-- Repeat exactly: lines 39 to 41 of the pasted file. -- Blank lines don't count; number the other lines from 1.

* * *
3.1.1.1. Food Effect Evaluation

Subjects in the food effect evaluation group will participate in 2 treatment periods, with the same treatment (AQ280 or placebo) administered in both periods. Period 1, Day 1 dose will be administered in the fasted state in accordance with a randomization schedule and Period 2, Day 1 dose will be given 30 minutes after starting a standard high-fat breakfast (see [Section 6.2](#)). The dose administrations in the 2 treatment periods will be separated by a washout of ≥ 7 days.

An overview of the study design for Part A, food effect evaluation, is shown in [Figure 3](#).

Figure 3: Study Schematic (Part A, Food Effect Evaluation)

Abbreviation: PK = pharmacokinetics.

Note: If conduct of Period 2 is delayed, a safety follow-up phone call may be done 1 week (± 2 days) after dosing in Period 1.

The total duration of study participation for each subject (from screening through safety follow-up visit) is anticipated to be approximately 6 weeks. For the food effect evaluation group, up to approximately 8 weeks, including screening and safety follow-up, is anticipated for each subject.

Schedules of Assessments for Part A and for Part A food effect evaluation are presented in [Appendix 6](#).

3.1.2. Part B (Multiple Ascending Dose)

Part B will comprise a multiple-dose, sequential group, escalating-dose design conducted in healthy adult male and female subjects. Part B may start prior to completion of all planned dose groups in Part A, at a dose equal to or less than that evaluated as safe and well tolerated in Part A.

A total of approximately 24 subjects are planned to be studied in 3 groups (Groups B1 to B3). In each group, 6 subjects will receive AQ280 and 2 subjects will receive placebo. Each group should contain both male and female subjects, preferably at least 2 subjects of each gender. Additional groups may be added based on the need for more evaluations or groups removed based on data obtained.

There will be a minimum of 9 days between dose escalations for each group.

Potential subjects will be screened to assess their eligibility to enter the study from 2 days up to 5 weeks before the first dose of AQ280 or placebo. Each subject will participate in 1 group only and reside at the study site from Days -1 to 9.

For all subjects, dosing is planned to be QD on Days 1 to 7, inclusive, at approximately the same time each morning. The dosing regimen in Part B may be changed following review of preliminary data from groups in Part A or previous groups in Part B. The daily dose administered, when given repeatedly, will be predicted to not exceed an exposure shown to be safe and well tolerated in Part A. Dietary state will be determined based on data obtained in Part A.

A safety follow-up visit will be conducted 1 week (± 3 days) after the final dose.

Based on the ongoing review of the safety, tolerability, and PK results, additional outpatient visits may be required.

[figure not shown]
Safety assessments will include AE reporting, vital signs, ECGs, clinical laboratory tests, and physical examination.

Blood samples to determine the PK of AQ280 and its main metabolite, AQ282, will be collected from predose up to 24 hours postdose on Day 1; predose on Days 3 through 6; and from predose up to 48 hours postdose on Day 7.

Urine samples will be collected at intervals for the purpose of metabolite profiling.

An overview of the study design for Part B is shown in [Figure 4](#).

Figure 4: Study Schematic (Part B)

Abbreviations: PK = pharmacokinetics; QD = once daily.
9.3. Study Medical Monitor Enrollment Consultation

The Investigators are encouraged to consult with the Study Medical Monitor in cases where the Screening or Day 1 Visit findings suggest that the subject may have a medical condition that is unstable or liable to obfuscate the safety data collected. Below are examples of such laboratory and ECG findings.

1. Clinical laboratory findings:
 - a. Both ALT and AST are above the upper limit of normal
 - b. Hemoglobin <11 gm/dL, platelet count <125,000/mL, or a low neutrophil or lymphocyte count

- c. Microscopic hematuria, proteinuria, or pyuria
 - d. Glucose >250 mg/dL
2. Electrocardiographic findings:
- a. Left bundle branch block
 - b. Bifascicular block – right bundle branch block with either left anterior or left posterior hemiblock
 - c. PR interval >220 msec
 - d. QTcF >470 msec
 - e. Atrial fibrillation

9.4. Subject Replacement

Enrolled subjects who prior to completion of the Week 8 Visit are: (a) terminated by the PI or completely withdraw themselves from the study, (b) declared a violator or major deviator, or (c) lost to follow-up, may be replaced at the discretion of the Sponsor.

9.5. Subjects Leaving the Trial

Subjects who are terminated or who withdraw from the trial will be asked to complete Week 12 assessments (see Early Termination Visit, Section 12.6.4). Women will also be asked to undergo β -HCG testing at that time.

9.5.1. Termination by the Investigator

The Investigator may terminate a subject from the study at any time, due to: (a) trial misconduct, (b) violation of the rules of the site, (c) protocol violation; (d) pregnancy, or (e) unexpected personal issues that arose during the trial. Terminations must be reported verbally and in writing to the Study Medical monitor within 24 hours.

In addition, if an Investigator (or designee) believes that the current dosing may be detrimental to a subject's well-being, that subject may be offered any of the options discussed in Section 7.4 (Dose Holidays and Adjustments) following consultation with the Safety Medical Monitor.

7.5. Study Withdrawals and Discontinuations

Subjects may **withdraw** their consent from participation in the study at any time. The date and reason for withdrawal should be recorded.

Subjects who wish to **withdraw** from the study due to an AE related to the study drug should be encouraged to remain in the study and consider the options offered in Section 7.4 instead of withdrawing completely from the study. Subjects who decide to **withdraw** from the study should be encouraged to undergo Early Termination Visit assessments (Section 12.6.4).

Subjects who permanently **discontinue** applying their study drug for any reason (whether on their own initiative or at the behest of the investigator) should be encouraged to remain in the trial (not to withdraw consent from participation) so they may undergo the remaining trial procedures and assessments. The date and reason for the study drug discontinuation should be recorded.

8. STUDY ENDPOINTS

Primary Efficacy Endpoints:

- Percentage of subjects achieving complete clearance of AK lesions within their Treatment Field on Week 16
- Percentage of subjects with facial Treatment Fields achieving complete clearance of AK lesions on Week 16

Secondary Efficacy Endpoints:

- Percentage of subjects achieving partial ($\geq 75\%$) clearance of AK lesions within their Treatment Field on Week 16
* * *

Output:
9.5. Subjects Leaving the Trial

Subjects who are terminated or who withdraw from the trial will be asked to complete Week 12 assessments (see Early Termination Visit, Section 12.6.4). Women will also be asked to undergo β -HCG testing at that time.

9.5.1. Termination by the Investigator